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Visual outcome and prognostic factors following posterior capsule rupture in cataract surgery

Poster Details

First Author: D.Agrawal INDIA

Co Author(s):    S. Chatterjee   N. Gupta   A. Sahu   N. Sarma   A. Singh   S. Malhotra

Abstract Details



Purpose:

Posterior capsule rupture (PCR) during cataract surgery is not an uncommon complication which is encountered by the anterior segment surgeon. Often the situation is complicated by dislocation of lens or its fragment into the vitreous cavity necessitating its removal through the pars plana route by a vitreo-retinal surgeon. But more commonly there is no such dislocation and the PCR is managed by the anterior segment surgeon by anterior vitrectomy. In this study we chose to examine the visual outcome, post-operative complications and predictors of poor visual outcome following management of PCR occurring during cataract surgery by the anterior segment surgeon.

Setting:

Cornea & Anterior Segment Services, MGM Eye Institute Raipur, India

Methods:

The medical records of all patients where PCR was encountered during cataract surgery were retrospectively reviewed. Inclusion criteria were PCR managed by automated anterior vitrectomy by anterior segment surgeon. Those patients where intervention by vitreo-retinal surgeon was required to remove lens fragment from vitreous cavity, cataract surgery combined with other intra-ocular surgeries, incomplete data, inability to record visual acuity, and incomplete follow-up were excluded. Main outcome measures were post-operative best corrected visual acuity (BCVA) as measured by logMAR visual acuity charts and post-operative complications. For statistical analysis good outcome was BCVA equal or better than 20/64 and poor outcome was BCVA less than 20/64. Variables to determine predictors of poor visual outcome included age, gender, type of cataract surgery (phacoemulsification versus non-phacoemulsification procedures), pseudophakic status and post-operative adverse events. Statistical analysis was done by constructing a 2x2 table to test for level of significance with Fisher's exact test. Visual acuity was converted to log values and means compared by Student T test. A p value less than 0.05 was considered to be statistically significant.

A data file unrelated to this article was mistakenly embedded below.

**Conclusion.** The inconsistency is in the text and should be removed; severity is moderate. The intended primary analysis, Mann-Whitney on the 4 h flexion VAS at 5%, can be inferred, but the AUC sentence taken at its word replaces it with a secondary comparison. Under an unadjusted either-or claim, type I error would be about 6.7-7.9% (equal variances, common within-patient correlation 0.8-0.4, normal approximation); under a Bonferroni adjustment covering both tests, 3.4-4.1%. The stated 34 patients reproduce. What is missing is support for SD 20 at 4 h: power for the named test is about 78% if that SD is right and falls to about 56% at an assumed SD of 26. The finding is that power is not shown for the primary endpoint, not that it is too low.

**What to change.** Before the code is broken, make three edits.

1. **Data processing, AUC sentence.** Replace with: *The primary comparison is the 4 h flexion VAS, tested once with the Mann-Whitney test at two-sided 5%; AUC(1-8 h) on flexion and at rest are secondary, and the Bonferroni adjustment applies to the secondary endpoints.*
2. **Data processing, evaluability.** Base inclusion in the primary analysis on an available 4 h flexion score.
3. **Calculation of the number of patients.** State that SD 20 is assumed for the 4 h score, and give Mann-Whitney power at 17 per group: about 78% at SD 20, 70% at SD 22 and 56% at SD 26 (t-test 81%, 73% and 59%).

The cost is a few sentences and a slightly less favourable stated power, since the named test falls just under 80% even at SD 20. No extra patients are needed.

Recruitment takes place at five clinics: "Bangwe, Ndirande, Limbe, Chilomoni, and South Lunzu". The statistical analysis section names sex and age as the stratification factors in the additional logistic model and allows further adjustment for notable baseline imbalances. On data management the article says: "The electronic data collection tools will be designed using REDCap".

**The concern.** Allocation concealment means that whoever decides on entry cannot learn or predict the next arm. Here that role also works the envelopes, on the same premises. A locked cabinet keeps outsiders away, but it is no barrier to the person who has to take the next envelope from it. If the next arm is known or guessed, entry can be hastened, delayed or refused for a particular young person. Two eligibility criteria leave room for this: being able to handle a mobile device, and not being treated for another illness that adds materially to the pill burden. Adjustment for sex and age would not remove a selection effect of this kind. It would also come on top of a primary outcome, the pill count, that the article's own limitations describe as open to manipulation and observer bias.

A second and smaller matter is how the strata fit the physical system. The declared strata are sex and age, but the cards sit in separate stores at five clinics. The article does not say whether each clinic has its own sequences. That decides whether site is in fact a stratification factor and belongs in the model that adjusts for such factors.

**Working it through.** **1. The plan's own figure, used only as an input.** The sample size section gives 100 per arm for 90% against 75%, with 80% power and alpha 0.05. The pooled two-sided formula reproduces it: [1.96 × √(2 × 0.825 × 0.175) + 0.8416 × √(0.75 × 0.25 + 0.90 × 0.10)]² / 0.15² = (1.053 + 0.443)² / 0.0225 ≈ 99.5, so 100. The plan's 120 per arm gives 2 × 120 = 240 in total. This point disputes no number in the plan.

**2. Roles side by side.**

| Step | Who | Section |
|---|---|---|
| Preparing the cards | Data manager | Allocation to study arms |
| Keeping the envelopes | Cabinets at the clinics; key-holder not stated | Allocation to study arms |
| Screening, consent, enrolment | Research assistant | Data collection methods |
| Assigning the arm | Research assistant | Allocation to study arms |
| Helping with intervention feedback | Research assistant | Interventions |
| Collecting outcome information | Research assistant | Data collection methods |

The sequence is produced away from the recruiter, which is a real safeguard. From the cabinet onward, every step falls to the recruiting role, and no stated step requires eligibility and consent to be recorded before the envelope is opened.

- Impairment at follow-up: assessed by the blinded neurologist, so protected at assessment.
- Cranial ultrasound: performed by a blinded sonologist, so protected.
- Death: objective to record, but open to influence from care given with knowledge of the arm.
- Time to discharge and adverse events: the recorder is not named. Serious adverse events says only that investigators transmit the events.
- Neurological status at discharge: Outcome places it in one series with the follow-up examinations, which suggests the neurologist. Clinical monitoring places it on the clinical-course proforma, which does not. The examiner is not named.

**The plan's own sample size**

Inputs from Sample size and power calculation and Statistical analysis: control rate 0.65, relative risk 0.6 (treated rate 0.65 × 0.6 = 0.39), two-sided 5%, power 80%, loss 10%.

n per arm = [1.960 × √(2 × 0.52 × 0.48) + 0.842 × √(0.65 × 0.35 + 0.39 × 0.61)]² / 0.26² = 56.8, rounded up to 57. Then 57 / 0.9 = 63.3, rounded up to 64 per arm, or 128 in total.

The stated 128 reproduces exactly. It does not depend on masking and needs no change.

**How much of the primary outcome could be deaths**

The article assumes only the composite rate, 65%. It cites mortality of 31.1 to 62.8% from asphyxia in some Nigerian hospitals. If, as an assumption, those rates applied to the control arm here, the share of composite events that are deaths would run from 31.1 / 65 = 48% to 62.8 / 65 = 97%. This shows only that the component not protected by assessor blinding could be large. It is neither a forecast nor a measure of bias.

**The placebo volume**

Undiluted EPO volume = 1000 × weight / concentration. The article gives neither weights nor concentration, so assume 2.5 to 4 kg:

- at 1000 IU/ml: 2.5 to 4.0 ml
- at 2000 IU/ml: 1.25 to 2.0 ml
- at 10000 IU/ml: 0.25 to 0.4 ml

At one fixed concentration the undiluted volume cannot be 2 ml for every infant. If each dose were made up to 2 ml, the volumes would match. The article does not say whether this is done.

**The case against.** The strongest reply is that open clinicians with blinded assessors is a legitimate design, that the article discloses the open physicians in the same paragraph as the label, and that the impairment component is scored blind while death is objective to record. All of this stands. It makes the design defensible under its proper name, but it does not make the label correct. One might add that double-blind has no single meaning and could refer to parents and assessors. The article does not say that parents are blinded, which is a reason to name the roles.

Results:

There were 48 patients with age ranging from 19-80 years (mean 61± 13 years) of which 27(56%) were males and 21(44%) were females. Phacoemulsification was performed in 24 (50%) patients, extra-capsular cataract extraction in 15 (31%) patients and small incision cataract surgery in 9 (19%) patients. A posterior chamber intra-ocular lens was implanted in 32 (67%) eyes and an anterior chamber intra-ocular lens in 11 (23%) eyes. Five (10%) eyes were left aphakic. Post-operative BCVA was 20/64 or better in 35 (73%) eyes, 20-80 to 20/200 in 12 (25%) eyes and less than 20/200 in 1 (2%) eyes. Post-operative adverse events were encountered in 15 (33%) eyes and included cystoid macular edema in 7(15%) eyes, ocular hypertension in 3 (6%) eyes, retinal detachment in 3 (6%) eyes, post-operative uveitis and decentered intra-ocular lens in 1 (2%) eye each. Predictors for poor visual outcome included failure to implant an intra-ocular lens (p=0.0154) and occurrence of post-operative adverse events (p=0.0001).

Conclusions:

Visual outcome following PCR management by automated vitrectomy by anterior segment surgeons in this series was good in majority of patients. Common adverse events were cystoid macular edema, retinal detachment and ocular hypertension. Predictors of poor vision were occurrence of post-operative adverse events and inability to implant an intra-ocular lens. FINANCIAL INTEREST: NONE

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